50

Perhaps the best answer is why do we need to define Orcs as having a single origin? It is possible that all of these answers are correct or none of them are. Tolkien may have decided there may have simply been a number of ways Orcs came into existence. From purely a scientific point of view, there have been at least three different hominid species to have ...


49

There is no canon answer to this. As you point out, literally the only description we have of this is that Before the rising of the sun Eärendil slew Ancalagon the Black, the mightiest of the dragon-host, and cast him from the sky; and he fell upon the towers of Thangorodrim, and they were broken in his ruin. (The Silmarillion, Chapter 24, "Of the ...


48

It is not known. We do not know what he did during the whole duration War of the Ring or afterwards. Tolkien doesn't have any mention of him. We do know that by mistake he had Gandalf captured by Saruman By the time of the War of the Ring Radagast did not dwell any more in Rhosgobel. In summer T.A. 3018 Saruman told Radagast that he was willing to help ...


46

According to The Silmarillion, Sauron was weakened after killing Gil-Galad and Elendil. That allowed Isildur to make the "Coup de Grace" of cutting off the Ring. Peter Jackson's version is actually pretty close to what Tolkien wrote. Here's the relevant passage from The Silmarillion: Of the Rings of Power and the Third Age: Then Gil-galad and Elendil ...


46

As Daniel Roseman says, the ability to create what Tolkien calls "rational incarnate" life is solely given to Eru Ilúvatar, the capital-G God of Tolkien's Legendarium. No matter how hard he tried, Morgoth simply didn't have the power to grant souls to his creations. Tolkien draws an explicit comparison to Aulë and his dwarves in an essay printed in Morgoth's ...


46

Magic in Middle-earth is rather different to "conventional" magic. One must first remember that what one often thinks of as magic as used in other systems (like Harry Potter or D&D) was not prevalent in Tolkien's Middle-earth. As Tolkien himself says in Letter 155, it is a complex matter, and that his works used it far too casually. Stating that it's "...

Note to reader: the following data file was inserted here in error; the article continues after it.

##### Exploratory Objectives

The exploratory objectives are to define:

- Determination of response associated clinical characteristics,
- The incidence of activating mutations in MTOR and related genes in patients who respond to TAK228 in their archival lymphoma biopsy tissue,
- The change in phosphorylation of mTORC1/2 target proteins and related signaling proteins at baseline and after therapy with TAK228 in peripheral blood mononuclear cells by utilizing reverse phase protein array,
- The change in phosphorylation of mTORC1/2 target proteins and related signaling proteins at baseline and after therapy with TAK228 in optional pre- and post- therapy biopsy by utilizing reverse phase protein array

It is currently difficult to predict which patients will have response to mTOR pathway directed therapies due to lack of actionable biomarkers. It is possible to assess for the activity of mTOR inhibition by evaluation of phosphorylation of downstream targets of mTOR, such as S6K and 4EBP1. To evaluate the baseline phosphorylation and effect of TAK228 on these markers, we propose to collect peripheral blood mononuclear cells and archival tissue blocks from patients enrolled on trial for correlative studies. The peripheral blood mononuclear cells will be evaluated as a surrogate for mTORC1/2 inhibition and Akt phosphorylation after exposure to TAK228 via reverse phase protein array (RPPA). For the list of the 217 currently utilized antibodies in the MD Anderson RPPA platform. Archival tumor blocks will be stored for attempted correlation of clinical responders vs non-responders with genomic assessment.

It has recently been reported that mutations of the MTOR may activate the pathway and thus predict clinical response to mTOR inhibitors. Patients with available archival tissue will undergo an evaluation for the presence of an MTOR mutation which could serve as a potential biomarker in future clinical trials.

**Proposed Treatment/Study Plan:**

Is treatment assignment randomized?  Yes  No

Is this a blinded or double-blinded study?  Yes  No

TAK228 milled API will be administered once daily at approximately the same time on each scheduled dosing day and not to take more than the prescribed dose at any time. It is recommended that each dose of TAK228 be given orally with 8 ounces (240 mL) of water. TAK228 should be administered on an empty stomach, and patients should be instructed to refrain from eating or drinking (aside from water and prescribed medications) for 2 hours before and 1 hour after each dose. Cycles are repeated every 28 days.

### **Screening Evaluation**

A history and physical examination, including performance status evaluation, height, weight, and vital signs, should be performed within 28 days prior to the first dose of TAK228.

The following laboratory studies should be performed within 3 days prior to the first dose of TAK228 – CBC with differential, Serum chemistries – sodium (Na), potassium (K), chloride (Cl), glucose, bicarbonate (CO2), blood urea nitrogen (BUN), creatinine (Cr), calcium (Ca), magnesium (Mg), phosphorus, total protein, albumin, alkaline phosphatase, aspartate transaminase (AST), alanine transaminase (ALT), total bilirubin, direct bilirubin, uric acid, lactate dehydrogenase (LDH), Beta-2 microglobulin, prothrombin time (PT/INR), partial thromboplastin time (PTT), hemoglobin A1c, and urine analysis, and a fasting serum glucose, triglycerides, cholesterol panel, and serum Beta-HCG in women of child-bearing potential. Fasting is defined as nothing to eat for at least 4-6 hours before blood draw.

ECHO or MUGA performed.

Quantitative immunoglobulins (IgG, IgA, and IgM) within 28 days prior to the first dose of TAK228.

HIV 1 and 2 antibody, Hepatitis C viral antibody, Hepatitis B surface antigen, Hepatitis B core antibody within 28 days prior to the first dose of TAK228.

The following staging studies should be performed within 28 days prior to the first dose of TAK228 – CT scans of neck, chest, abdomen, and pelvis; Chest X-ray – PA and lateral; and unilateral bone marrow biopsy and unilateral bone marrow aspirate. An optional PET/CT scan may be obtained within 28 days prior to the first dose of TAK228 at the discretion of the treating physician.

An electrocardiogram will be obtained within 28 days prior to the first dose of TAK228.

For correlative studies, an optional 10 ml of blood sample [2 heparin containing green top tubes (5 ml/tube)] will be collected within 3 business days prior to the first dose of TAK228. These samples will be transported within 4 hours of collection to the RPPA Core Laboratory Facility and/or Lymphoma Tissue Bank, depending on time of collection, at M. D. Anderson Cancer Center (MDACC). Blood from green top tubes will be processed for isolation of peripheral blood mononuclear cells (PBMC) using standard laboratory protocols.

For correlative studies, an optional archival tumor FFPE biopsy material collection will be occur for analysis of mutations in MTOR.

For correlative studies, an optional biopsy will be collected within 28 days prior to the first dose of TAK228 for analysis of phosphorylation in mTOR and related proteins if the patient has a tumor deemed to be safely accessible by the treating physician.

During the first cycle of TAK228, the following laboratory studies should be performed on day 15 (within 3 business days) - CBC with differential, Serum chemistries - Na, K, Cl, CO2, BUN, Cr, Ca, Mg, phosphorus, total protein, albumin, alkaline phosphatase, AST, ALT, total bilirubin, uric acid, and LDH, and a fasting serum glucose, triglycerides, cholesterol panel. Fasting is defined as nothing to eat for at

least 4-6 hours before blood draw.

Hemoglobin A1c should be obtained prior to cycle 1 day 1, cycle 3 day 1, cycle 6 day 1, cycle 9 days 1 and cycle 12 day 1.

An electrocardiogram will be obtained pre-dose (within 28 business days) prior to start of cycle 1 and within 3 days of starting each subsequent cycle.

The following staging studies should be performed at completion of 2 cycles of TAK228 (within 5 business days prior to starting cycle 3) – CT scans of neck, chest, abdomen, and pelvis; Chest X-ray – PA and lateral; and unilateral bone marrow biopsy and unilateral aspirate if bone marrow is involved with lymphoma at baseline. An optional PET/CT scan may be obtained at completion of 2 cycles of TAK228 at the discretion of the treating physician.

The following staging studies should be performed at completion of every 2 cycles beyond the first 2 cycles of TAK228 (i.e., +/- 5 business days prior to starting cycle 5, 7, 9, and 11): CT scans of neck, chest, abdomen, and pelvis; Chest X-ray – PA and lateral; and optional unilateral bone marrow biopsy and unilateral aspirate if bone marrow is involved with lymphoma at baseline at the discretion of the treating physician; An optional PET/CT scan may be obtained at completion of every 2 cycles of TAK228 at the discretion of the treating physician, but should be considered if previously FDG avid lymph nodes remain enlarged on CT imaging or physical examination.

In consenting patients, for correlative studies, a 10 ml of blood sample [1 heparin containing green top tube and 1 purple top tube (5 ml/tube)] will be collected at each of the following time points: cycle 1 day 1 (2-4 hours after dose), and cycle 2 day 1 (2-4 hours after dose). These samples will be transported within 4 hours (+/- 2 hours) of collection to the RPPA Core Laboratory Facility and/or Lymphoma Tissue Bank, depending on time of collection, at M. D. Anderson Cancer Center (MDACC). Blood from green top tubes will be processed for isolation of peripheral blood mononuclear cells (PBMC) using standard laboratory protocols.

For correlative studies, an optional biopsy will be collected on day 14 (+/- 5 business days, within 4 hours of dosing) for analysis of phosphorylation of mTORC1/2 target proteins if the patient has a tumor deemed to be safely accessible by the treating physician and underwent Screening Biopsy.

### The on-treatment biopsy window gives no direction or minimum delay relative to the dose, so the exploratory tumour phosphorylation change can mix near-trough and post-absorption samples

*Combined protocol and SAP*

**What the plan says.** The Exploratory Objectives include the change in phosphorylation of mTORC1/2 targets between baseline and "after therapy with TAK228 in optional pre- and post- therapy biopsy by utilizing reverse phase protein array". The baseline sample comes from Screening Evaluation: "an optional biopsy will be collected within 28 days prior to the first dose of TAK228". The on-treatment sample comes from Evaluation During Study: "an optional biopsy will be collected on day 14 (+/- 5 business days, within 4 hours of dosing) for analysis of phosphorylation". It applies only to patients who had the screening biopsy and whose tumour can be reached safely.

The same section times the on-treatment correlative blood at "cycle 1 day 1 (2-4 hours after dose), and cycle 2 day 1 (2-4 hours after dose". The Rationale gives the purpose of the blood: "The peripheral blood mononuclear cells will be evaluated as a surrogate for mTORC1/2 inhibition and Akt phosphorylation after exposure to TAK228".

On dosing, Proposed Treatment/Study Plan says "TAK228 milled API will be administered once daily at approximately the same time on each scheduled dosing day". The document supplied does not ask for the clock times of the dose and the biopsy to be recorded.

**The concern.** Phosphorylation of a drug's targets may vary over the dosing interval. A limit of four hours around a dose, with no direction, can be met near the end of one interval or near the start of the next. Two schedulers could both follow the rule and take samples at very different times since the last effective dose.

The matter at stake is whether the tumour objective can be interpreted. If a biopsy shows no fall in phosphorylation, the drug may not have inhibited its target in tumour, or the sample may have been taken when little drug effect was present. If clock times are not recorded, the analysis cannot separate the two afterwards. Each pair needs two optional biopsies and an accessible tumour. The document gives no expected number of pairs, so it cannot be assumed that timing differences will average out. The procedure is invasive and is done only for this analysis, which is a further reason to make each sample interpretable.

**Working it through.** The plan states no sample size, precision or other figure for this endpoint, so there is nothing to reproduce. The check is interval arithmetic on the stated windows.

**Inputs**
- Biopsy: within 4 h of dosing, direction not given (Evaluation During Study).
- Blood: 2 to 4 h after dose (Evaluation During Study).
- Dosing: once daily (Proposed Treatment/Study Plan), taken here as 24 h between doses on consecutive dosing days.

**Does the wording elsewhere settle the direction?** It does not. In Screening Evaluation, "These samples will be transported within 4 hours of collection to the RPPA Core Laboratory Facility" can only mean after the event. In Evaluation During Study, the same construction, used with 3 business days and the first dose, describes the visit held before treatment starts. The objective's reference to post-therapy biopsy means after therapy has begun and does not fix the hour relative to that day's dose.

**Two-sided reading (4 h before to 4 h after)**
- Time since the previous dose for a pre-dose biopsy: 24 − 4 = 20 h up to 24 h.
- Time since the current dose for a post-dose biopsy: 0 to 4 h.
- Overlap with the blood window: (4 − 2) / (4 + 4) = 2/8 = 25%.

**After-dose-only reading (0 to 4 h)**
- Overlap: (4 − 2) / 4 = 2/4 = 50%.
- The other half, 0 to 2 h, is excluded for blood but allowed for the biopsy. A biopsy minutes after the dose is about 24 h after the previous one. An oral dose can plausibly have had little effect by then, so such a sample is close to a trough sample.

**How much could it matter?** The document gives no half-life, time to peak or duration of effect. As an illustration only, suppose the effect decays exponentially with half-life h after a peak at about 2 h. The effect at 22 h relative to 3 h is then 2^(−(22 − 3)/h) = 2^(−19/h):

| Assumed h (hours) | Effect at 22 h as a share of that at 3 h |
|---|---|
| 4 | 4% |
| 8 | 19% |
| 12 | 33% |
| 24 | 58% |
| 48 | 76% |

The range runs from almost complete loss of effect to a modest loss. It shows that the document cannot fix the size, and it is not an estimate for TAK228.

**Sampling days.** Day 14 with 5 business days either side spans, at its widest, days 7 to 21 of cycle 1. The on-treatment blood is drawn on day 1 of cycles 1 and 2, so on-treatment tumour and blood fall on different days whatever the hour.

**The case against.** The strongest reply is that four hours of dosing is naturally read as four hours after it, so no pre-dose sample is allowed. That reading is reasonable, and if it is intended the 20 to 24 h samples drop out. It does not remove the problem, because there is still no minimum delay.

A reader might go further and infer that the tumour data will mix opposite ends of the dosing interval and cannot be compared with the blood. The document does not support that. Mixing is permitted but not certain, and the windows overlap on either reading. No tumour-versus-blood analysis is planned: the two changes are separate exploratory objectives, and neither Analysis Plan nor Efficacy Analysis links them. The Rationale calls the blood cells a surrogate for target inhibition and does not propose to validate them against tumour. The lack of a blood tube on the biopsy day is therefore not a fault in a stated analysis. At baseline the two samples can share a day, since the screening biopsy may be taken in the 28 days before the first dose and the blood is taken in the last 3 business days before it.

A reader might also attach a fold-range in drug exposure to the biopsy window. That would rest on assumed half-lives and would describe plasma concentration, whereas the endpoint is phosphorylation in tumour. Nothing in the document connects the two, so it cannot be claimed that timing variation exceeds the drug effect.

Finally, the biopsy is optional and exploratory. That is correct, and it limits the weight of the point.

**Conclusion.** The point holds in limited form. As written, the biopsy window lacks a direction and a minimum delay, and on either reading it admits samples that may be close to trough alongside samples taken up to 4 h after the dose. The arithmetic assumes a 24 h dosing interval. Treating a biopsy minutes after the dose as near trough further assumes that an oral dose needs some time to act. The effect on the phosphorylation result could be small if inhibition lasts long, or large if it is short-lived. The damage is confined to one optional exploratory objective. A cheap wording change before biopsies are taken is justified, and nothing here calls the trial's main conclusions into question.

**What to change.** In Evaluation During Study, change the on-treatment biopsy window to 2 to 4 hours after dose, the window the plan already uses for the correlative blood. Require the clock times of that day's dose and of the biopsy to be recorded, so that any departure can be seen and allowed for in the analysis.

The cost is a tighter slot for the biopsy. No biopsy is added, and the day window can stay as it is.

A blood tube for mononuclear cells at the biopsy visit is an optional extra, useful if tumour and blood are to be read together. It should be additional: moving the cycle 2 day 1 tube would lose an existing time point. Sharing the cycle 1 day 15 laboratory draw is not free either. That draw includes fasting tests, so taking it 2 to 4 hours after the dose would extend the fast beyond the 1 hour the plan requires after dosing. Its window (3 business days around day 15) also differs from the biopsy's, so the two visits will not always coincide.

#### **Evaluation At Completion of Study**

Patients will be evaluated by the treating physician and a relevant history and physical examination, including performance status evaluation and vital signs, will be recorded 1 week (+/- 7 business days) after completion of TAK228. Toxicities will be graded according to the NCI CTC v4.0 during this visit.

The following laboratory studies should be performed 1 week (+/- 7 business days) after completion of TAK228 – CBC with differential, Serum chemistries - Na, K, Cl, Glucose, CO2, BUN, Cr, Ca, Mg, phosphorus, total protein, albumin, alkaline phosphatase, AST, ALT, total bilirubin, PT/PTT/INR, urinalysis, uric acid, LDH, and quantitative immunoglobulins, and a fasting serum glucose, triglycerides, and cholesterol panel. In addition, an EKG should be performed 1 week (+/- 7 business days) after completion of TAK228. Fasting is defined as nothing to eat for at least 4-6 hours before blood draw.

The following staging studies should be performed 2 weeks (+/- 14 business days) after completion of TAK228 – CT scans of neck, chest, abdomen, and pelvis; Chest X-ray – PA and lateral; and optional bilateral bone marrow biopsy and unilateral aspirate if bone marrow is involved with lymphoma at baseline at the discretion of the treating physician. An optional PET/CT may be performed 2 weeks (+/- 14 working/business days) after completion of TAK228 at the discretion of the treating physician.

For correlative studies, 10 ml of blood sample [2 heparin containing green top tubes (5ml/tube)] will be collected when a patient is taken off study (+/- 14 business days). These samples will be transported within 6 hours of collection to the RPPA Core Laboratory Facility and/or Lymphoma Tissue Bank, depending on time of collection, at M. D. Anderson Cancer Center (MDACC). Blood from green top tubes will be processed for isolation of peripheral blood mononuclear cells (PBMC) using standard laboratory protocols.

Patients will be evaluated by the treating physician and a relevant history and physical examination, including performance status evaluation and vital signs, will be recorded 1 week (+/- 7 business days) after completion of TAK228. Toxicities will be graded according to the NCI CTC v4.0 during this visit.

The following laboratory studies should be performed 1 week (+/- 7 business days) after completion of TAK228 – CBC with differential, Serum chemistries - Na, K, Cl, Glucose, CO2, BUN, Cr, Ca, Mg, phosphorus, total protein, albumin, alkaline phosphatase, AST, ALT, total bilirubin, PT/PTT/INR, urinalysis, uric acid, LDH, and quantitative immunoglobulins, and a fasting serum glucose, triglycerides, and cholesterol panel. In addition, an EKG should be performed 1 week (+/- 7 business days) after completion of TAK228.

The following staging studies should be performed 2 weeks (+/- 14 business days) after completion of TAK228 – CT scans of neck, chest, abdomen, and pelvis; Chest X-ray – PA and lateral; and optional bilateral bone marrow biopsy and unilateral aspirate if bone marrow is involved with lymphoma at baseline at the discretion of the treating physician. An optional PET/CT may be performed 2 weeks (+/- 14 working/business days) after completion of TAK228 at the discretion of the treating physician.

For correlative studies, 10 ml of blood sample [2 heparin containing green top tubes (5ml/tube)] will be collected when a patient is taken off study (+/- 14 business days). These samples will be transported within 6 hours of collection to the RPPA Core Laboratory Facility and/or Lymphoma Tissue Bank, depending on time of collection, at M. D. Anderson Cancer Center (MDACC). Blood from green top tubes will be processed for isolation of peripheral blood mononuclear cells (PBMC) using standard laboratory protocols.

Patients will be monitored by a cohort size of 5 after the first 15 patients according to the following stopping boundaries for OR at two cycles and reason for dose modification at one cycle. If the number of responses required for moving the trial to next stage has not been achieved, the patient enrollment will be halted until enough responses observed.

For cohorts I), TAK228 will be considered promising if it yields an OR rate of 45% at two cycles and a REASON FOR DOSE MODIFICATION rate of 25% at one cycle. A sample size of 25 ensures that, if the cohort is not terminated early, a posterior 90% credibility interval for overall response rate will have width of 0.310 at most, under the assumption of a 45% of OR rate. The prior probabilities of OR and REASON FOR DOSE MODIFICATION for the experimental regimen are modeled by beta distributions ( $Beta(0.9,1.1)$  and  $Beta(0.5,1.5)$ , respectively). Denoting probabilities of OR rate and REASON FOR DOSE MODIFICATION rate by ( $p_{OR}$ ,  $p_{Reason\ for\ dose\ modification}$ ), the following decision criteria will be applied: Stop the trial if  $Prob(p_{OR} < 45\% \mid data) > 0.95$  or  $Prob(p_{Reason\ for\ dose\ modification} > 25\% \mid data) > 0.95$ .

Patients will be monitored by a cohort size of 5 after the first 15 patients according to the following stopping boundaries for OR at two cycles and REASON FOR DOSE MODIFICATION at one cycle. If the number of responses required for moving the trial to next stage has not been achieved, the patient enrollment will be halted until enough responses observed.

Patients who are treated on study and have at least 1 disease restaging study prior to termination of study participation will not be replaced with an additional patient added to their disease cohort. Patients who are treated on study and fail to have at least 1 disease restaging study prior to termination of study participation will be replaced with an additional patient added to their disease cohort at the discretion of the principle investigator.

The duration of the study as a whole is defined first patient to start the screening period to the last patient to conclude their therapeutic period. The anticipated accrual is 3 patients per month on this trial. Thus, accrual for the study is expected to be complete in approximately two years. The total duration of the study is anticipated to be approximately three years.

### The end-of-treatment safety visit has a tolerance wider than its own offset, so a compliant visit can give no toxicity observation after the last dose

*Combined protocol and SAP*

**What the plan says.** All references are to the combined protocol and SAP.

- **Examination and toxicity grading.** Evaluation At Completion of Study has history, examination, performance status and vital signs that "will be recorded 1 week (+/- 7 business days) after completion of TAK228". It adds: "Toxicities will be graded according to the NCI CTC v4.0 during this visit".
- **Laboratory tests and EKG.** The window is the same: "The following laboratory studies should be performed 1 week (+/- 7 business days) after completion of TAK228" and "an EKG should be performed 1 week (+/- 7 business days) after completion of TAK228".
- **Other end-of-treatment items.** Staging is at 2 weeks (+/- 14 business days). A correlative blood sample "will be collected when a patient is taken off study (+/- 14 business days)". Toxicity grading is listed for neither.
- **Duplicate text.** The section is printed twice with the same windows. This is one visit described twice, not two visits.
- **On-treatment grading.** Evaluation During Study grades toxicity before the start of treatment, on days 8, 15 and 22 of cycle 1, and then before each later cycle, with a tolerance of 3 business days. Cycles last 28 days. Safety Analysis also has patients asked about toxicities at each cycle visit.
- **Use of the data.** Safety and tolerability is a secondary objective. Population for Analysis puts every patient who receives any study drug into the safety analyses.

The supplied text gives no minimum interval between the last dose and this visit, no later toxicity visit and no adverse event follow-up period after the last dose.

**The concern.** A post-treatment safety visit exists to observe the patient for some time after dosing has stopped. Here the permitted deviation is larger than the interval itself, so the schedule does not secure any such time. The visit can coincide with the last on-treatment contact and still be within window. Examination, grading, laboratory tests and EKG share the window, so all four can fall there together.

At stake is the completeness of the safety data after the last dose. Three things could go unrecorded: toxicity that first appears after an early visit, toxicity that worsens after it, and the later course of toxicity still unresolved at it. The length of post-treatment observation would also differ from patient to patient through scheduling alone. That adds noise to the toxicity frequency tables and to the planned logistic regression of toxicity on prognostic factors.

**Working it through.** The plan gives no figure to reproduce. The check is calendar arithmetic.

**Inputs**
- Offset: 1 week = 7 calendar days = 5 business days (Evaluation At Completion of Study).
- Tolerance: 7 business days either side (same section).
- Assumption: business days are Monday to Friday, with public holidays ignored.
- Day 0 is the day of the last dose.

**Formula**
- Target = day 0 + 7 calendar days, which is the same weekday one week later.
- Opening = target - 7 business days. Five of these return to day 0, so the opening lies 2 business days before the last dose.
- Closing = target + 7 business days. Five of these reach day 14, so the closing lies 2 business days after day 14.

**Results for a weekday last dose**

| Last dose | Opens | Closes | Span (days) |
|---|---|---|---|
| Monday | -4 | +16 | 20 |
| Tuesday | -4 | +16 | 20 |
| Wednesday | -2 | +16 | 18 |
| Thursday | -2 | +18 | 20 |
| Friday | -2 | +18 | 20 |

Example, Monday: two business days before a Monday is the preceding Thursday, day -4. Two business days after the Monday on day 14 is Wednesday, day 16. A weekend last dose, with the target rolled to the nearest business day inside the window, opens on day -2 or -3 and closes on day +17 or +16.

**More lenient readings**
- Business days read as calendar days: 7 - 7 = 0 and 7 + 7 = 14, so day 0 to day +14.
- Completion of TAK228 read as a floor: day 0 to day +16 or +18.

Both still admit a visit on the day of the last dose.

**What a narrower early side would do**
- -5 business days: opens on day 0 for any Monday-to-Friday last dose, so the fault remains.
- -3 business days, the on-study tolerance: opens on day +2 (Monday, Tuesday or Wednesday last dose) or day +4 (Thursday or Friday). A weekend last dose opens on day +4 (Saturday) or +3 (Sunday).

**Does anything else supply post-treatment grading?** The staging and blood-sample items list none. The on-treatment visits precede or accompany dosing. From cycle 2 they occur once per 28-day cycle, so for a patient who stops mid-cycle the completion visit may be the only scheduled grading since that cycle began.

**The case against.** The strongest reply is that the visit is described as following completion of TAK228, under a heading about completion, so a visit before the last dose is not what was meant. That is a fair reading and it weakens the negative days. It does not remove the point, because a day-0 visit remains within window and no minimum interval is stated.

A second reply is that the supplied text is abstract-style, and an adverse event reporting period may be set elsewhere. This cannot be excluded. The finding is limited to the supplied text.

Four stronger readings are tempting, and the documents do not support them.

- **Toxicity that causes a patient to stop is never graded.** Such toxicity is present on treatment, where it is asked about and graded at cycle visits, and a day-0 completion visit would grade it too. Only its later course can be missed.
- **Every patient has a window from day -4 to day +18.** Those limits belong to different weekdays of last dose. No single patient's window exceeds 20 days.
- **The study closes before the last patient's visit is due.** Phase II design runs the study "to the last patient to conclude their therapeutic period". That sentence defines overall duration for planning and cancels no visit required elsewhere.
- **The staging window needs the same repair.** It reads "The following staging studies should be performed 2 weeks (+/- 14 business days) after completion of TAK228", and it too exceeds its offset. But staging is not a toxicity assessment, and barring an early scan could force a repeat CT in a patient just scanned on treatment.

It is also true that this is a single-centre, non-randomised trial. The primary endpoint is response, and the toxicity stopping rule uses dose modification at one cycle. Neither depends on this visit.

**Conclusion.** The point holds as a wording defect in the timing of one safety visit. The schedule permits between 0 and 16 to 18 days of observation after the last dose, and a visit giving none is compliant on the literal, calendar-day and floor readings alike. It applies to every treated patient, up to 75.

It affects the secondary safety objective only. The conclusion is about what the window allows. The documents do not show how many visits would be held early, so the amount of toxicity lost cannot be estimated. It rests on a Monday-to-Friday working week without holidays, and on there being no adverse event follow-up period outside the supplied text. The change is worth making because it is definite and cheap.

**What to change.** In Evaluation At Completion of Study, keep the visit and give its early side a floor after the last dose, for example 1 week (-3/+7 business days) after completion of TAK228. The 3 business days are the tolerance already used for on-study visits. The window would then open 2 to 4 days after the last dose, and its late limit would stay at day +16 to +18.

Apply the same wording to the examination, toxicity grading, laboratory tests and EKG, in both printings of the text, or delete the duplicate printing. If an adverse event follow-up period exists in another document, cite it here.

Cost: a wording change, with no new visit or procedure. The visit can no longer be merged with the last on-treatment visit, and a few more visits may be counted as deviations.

43

I was about to answer in depth, but then an image search showed me an existing answer online, though there's quite a bit of extraneous text there. I'll borrow the maps from that blog: This is a map of Beleriand, in the first age. Conveniently, the Blue Mountains are circled: And now a map of Middle Earth in the third age: These are the same Ered Luin, ...


41

Not all the Valar are 'paired'. Neither Nienna nor Ulmo have spouses. So the idea of a 'female counterpart' is much weaker than you might think. The Valar who are espoused do not necessarily have complementary functions. My memory is that the 'pairing' of the Valar was done after Melkor's rebellion. In other words, as I understand it, there were Ainur, both ...


41

There's no reason to assume that the elves, even Celebrimbor and the wisest of Eregion, would assume that any knowledgeable stranger would be suspicious, or even that he would necessarily be a Maia. The main characters in the books Tolkien wrote are Valar and Maiar, Elves, Men and Dwarves, but they're not the only ones in the world. It's unclear what ...


41

Correcting some Misconceptions There are a couple of misconceptions in the question (and the ensuing discussion in comments) that I want to clear up before moving on: Galadriel can actually do this. Well, I mean, obviously she can; she does...in the movie. But this is an exaggeration of the Jacksonverse that has limited (but not no) support from the text. ...


41

I think that the passage that best explains the apparently contradictory versions of Galadriel's status in the Third Age is given in the chapter The History of Galadriel and Celeborn in Unfinished Tales. Pride still moved her when, at the end of the Elder Days after the final overthrow of Morgoth, she refused the pardon of the Valar for all who had fought ...